Oxidative DNA damage is associated with a range of human disease states involving the progressive loss of developmental and neurological functions, including Cockaynes syndrome, Parkinsons, and Alzhiemers disease. It is by far, the most common form of damage encountered by cells, and it is widely speculated that disease is the result of a gradual accumulation of damage and mutations that eventually compromises cellular function or viability in repair compromised or naturally aged individuals. Yet despite these associations, the cellular mechanism by which oxidative lesions are processed during replication in vivo remains largely uncharacterized. In part, this is because cells devote a suite of enzymes to the repair and tolerance of oxidative damage that appear redundant in biochemical assays and in part because there is a lack of cellular assays that make it challenging to address in mammalian cells The results of this proposal will address these questions directly using the model organism of E.coli, where both replication and oxidative DNA repair are highly conserved. We have established unique cellular assays in E. coli to monitor replication fork processing, and our ability to rapidly purify glycosylases and generate mutants will allow us to directly and definitively determine the how oxidative lesions are processed in vivo. We describe three aims that will be accomplished. 1) Using a unique cellular assay to monitor the repair of lesion in vivo we will identify the biologically relevant oxidative DNA glycosylases that are responsible for the global repair of the genome and subseuqnetly identify the substrate lesions using LC/MS/MS and GC/MS. 2) We will identify the genes and mechanism by which a novel global sensor of oxidative stress transiently shuts downs replication and transcription in response to oxidative stress. 3) We will determine the contribution that repair and translesion synthesis have in processing oxidative lesions encountered during replication and identify the intermediates that arise during the recovery of replication in the presence of these lesions. The results of these studies will allow researchers to determine whether specific oxidative repair deficiencies or impaired processing events lead to human disease states and may suggest novel therapeutic approaches targeting either these replication or repair pathways.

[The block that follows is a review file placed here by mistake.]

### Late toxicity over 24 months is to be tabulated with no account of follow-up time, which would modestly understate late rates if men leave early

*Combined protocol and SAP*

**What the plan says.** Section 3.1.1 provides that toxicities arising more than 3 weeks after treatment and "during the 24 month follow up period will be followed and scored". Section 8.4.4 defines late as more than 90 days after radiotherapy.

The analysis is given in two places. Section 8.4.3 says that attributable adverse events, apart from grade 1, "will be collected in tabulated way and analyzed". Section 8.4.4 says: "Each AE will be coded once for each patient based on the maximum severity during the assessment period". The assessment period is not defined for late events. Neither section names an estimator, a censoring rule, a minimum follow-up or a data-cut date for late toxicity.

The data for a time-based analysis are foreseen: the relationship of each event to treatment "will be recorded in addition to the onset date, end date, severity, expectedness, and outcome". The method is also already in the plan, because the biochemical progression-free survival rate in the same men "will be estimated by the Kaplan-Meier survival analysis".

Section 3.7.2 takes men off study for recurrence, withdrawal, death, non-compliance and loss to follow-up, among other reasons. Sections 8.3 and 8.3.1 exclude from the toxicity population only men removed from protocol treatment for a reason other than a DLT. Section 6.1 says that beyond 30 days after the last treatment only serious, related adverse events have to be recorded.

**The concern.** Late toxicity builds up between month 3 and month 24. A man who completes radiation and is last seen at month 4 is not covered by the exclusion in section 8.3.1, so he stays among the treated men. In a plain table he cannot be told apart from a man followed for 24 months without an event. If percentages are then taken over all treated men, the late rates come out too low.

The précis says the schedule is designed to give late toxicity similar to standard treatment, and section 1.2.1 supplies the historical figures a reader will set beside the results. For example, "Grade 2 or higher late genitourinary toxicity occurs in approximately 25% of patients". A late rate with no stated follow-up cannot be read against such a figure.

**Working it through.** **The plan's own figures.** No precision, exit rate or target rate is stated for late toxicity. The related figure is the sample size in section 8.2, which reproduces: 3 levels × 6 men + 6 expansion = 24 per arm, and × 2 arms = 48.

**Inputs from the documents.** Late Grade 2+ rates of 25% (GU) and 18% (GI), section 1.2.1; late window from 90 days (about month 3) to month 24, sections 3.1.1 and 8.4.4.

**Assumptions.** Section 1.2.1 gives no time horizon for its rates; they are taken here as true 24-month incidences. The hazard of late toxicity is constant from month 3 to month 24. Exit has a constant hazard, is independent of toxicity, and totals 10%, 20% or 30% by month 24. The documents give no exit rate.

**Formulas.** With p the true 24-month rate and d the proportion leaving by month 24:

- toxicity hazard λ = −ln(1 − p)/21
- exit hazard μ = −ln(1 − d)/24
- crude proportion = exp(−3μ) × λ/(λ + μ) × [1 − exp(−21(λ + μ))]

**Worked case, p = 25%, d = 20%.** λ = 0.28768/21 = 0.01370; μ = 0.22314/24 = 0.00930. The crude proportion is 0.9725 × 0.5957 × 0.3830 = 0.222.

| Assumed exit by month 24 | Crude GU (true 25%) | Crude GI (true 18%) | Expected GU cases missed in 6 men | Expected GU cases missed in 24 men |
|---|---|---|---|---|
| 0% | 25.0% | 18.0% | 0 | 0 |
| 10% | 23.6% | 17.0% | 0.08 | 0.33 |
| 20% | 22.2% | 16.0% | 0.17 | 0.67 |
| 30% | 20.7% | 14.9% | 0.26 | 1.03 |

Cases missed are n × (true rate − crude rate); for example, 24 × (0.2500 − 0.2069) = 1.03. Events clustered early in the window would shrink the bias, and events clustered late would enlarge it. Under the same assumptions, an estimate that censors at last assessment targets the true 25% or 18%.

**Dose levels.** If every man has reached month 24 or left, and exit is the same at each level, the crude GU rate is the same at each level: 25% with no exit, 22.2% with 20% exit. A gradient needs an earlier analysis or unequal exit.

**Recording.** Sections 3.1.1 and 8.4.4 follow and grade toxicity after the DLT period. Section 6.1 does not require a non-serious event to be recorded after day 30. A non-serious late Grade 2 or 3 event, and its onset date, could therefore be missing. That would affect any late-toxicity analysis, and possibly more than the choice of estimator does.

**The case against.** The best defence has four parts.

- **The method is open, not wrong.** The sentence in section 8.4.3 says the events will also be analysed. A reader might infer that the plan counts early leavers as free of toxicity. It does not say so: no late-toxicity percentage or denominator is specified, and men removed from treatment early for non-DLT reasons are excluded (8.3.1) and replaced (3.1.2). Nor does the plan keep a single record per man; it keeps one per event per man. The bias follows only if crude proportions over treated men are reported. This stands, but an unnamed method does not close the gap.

Significance: The results from this project will enhance our understanding of the specific roles that oxidative DNA damage has in causing human disease. Reactive oxygen species are directly or indirectly associated with a range of human hereditary diseases, including Parkinsons, Alzhiemers, amyotrophic lateral sclerosis, Friedreich's ataxia, Fanconi anemia, and Cockayne syndrome. In addition, there is increasing evidence to suggest that reactive oxygen species play a significant role in both spontaneous cancers and the normal aging process. Identifying the cellular role for oxidative repair enzymes and how lesions are processed during replication will allow researchers to examine whether specific repair deficiencies are causative of these human disease states. Furthermore, since oxidative DNA damage generates strong signals for apoptosis, the research may lead to novel modes of chemotherapeutics, involving selective inhibition of repair enzymes identified in this study combined with administration of replicational inhibitors or antioxidants.
|Jeiranian, H Arthur; Schalow, Brandy J; Courcelle, Charmain T et al. (2013) Fate of the replisome following arrest by UV-induced DNA damage in Escherichia coli. Proc Natl Acad Sci U S A 110:11421-6|
|Schalow, Brandy J; Courcelle, Charmain T; Courcelle, Justin (2012) Mfd is required for rapid recovery of transcription following UV-induced DNA damage but not oxidative DNA damage in Escherichia coli. J Bacteriol 194:2637-45|